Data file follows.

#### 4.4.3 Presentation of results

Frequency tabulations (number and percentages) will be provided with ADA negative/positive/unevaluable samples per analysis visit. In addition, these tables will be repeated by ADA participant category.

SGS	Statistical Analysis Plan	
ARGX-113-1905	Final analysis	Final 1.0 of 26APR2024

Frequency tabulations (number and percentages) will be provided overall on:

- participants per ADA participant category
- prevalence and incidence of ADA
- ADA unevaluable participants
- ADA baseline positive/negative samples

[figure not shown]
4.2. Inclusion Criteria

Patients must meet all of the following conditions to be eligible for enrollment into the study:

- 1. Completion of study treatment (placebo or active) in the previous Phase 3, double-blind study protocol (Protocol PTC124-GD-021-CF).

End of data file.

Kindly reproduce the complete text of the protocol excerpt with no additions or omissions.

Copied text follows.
#### 4.4.3 Presentation of results

Frequency tabulations (number and percentages) will be provided with ADA negative/positive/unevaluable samples per analysis visit. In addition, these tables will be repeated by ADA participant category.

SGS	Statistical Analysis Plan	
ARGX-113-1905	Final analysis	Final 1.0 of 26APR2024

Frequency tabulations (number and percentages) will be provided overall on:

- participants per ADA participant category
- prevalence and incidence of ADA
- ADA unevaluable participants
- ADA baseline positive/negative samples

[figure not shown]
4.2. Inclusion Criteria

Patients must meet all of the following conditions to be eligible for enrollment into the study:

- 1. Completion of study treatment (placebo or active) in the previous Phase 3, double-blind study protocol (Protocol PTC124-GD-021-CF).